A role for speculation is also established by recent evidence on distribution margins. There is reason to believe that the margins between wholesale and retail prices of many important food items have increased in the recent period. (See Macroscan, Business Line, February 23, 2010.)

The point is that this has been happening in a period of increased corporate involvement in food distribution and food retail. The share of corporate retail in food distribution in the country as a whole is estimated to have tripled in the past four years, and has grown even faster in major metros and other large cities. And this is also the period when retail food prices have shown the greatest increase.

The other point that emerges from a comparison of retail margins across major towns and cities is that such margins are lowest in States (such as Tamil Nadu and Kerala) where there is an extensive, well-developed and reasonably efficient system of public distribution that provides a range of food items on a near universal basis to the population. In regions where such a public distribution system is weak or non-existent (such as Utter Pradesh and Bihar) the margins tend to be much higher and growing faster.

In this context, consider how retail margins have been behaving in the very recent past, in just one location, the city of Delhi. Charts 2 and 3 describe the price behaviour of two significant but relatively less perishable food items: rice and tur dal.

It is evident that the retail prices have generally been tracking the wholesale prices in terms of direction of movement, but still there are some noteworthy variations. On average, retail margins have increased for these commodities, and quite sharply for tur dal. This may be the result of a number of features, and obviously requires more investigation. But even so it is worth noting that Delhi is a city that has witnessed a significant increase in corporate food retailing. And the role of inflationary expectations in being able to influence retail price behaviour is obviously much greater for larger players.

The case of onions

The food prices that have been most talked about of course are those of onions. Onion prices are widely perceived to have great political significance, especially in North India. Because onions like other vegetables are highly perishable, supply conditions should play a major role in their price. Charts 4 record the wholesale and retail prices, and the total market arrivals (in metric tonnes) of onions in the city of Delhi.

The evidence is somewhat surprising. For much of the period of falling market arrivals over the past year, onion prices were rather stable and the retail margin actually shrank. Prices started rising sharply only in October — and this is the period after which supply was actually increasing quite sharply.

In November and December, market arrivals increased but prices continued to shoot up. Surely inflationary expectations and hoarding must have played roles, along with the speculative pressure reflected in onion futures, and this was not sufficiently counteracted by public intervention through its own food distribution network.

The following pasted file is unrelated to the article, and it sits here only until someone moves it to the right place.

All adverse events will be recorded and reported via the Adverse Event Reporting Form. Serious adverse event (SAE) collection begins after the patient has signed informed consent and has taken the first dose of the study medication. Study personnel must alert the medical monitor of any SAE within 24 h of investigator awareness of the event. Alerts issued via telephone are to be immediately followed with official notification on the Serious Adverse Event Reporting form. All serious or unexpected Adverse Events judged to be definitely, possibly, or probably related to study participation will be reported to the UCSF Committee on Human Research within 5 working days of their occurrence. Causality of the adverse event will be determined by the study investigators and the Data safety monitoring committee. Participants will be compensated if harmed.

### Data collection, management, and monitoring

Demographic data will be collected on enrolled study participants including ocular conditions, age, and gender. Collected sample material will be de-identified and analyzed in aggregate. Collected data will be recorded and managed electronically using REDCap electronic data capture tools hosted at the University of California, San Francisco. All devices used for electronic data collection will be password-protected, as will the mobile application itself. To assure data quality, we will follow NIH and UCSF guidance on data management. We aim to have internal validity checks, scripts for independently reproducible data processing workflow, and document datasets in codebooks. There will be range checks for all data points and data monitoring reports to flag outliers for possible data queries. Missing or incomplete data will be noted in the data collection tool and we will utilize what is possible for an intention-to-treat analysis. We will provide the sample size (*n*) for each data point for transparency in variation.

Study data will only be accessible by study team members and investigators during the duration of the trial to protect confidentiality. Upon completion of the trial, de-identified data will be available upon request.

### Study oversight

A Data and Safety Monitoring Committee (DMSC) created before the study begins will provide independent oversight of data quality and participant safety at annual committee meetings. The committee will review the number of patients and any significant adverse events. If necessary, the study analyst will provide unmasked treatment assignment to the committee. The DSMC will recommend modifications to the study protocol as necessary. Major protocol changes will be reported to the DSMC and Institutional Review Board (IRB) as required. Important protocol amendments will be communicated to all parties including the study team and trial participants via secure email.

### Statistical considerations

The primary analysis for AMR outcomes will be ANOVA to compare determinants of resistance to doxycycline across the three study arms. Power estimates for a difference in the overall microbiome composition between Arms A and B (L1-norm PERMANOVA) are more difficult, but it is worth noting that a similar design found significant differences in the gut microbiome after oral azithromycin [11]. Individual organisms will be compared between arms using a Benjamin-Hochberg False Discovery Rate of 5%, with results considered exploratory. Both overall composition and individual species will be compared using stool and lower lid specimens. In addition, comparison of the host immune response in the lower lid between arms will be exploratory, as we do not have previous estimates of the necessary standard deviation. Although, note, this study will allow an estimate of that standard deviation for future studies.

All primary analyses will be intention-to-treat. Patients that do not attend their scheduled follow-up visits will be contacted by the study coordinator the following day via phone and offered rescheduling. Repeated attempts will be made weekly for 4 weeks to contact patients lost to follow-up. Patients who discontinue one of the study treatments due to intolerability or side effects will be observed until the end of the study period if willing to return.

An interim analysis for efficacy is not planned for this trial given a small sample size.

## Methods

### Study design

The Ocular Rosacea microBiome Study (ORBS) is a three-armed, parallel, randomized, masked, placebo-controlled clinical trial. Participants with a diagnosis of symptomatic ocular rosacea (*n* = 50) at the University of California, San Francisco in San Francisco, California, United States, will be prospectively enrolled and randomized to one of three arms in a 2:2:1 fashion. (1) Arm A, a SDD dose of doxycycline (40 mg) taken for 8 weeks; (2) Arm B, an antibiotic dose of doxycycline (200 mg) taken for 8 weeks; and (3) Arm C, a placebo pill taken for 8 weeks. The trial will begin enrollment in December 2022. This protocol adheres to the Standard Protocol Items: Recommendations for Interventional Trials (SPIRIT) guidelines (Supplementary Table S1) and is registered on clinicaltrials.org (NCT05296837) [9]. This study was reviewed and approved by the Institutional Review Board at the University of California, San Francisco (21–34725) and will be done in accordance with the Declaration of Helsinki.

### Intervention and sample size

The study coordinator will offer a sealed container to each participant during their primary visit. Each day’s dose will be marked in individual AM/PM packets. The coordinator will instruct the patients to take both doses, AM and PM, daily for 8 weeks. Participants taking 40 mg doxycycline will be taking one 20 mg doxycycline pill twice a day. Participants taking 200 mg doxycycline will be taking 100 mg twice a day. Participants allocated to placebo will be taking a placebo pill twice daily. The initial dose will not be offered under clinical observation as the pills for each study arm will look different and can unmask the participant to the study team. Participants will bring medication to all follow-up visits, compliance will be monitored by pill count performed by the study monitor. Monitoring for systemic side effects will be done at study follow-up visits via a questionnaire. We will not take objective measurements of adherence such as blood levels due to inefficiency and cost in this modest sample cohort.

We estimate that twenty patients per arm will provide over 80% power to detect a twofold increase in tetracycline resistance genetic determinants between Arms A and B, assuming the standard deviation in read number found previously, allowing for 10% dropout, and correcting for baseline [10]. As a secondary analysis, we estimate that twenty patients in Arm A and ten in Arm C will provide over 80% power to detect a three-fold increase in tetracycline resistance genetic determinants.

The Government has recognised this structural, inflationary tendency in a peculiar, in fact patently absurd, way. It attributes the inflation to the demand-side effects of high growth. If people are richer because of an 8-9 per cent growth rate, they are bound to demand more. Since supply does not adjust, prices are bound to rise.

There are many assumptions here. That when GDP grows, those who need to buy and consume more cereals, pulses and vegetables garner a reasonable share of the benefits of that growth. Or that when GDP grows, such growth cannot occur in large measure in the commodity producing sectors, resulting in a widening gap between the demand for and supply of certain goods. That even though the “high growth” era began in 2004, it is only now that it has generated demand-supply imbalances. And, that if there is indeed a supply-demand imbalance the government is unable, for whatever reason, to redress it by resorting to imports. Making such assumptions is not just wishful thinking, but avoiding the conundrum.

A priority issue

Dealing systematically with the problem of high food prices in a country with a largely hungry population should normally be a priority issue for any government. There are certainly crucial medium-term policies that reverse the longer run neglect of agriculture, which must be implemented. The issue of rapidly rising cultivation costs that are making farming unviable once again needs to be addressed in a holistic way.

The concerns of storage, distribution and post-harvest technology also need to dealt with. But in the short run, creating a viable and effective public distribution system that will counteract tendencies to price spikes in essential commodities is an immediate requirement.

Unfortunately, precisely at a time when it can come in handy the Government is threatening to renege on the UPA's promise to deliver universal access to a minimum quota of food through the public distribution. Riding on the argument that not enough foodgrain is available, even though production has been good, stocks with the government are comfortable and foreign exchange that can be used to import even more is being handed over to the rich to be transferred to accounts abroad, it has used the Chief of the Prime Minister's Economic Advisory Council to stall even a diluted proposal from the Sonia Gandhi-led National Advisory Council to expand the public distribution system. If this attitude persists, possibly high inflation too will.

Published on January 25, 2011